1. Process.get(pid_of_dead_process)
    2. Process.get(__MODULE__)
    3. Process.alive?(__MODULE__)

    Which is weird, since an Agent is a GenServer is a Process (as far as I can tell). This article on "Process ping-pong" was helpful.

  24. Finally figured out to use GenServer.whereis/1 , passing in __MODULE__ , and that will return nil if the proc is dead, and info if it's alive.

  25. Turns out I don't need my own plug at all: just init the Agent with the __MODULE__ name, and I can reference it by that, just like a GenServer.

  26. IT'S STILL SAYING :noproc ! JEEBUS!

  27. Okay, I guess remix doesn't re-run Ferret.Router.init/1 when it reloads the code for the server. So when my Agent dies due to an ArgumentError or whatever, it never restarts and I get this :noproc crap.

  28. I'll just manually restart the server - I don't want to figure out supervisors right now.

  29. This seems like it should work, why doesn't it work? Agent.get_and_update __MODULE__, &Map.merge(&1, dict)

  30. Is it doing a javascript async thing? Do I need to tell Plug to wait on the response to get_and_update ?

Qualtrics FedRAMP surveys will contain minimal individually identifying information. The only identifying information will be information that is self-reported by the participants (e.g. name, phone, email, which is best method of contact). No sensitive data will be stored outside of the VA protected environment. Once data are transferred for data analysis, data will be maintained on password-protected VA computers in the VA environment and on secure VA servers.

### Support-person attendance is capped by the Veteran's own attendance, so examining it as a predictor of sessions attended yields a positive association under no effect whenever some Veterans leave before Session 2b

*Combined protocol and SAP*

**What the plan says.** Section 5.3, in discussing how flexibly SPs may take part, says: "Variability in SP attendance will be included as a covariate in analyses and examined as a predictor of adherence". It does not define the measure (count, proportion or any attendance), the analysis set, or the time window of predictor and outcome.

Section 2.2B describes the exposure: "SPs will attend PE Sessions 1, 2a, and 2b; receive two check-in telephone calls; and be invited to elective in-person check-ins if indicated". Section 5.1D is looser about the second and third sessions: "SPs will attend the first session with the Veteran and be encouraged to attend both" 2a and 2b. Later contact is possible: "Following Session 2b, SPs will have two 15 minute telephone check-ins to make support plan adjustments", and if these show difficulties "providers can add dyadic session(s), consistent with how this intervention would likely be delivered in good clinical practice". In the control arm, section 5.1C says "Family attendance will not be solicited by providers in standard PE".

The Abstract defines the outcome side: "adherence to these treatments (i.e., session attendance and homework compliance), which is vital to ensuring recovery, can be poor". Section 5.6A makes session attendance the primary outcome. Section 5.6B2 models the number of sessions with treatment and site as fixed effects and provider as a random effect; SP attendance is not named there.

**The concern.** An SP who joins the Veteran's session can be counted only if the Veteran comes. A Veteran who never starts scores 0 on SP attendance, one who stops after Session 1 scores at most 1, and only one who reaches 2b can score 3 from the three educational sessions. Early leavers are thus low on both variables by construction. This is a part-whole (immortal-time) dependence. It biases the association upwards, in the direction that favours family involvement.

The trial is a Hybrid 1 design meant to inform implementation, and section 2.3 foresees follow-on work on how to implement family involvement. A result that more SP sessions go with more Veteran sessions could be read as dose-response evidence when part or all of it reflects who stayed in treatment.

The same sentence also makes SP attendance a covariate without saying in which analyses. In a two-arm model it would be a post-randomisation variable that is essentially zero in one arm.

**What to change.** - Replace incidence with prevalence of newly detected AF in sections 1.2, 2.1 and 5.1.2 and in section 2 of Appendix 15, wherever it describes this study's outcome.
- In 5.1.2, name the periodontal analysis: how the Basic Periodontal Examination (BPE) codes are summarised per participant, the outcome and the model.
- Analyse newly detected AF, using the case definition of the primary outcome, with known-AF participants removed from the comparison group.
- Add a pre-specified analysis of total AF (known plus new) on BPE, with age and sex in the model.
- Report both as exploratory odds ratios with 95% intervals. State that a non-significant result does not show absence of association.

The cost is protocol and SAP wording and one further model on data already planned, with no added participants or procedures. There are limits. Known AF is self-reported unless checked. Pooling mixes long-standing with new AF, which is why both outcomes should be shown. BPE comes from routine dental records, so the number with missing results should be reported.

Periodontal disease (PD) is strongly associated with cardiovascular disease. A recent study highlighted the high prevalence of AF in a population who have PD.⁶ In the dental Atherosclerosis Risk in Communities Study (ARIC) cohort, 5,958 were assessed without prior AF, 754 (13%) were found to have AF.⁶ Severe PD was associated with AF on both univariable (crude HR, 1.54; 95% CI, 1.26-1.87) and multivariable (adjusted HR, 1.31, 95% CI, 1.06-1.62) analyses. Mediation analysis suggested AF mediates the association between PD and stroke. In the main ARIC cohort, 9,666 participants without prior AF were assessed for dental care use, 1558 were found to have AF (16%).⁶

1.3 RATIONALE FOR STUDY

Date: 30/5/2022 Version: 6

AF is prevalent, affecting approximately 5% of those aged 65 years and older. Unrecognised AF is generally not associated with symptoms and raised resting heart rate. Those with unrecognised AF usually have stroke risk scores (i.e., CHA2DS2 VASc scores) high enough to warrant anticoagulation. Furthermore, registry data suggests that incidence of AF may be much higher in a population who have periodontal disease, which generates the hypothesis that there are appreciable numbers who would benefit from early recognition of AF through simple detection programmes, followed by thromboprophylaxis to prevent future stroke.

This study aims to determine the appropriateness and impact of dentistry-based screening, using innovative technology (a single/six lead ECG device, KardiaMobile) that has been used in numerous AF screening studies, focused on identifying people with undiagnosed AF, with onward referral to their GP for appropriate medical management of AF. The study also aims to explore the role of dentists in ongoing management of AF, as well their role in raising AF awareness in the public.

31. Would using Agent.update and then Agent.get work? Frick, I dunno, how async are we getting here? All. the. examples. use a pid instead of a module name to reference the agent.

  32. How would I even tell plug to wait on an async call?

  33. Oh, frickin'! get_and_update/3 has to return a tuple , and there's no function that does single-return-value-equals-new-state.

    I need a function that takes the new map, merges it with the existing state, then duplicates the new map to return, but get_and_update/3 's function argument only receives the current state and doesn't get the arguments.

    get_and_update/4 supposedly passes args, but you have to pass a Module & atom instead of a function. I couldn't make that work, either.

  34. Does Elixir have closures? I mean, that wouldn't make a lot of sense from a "pure functions only" perspective, but in Ruby it'd be like

    new_params = conn.body_params
    Agent.get_and_update do |state|
      new_state = Map.merge(state, new_params)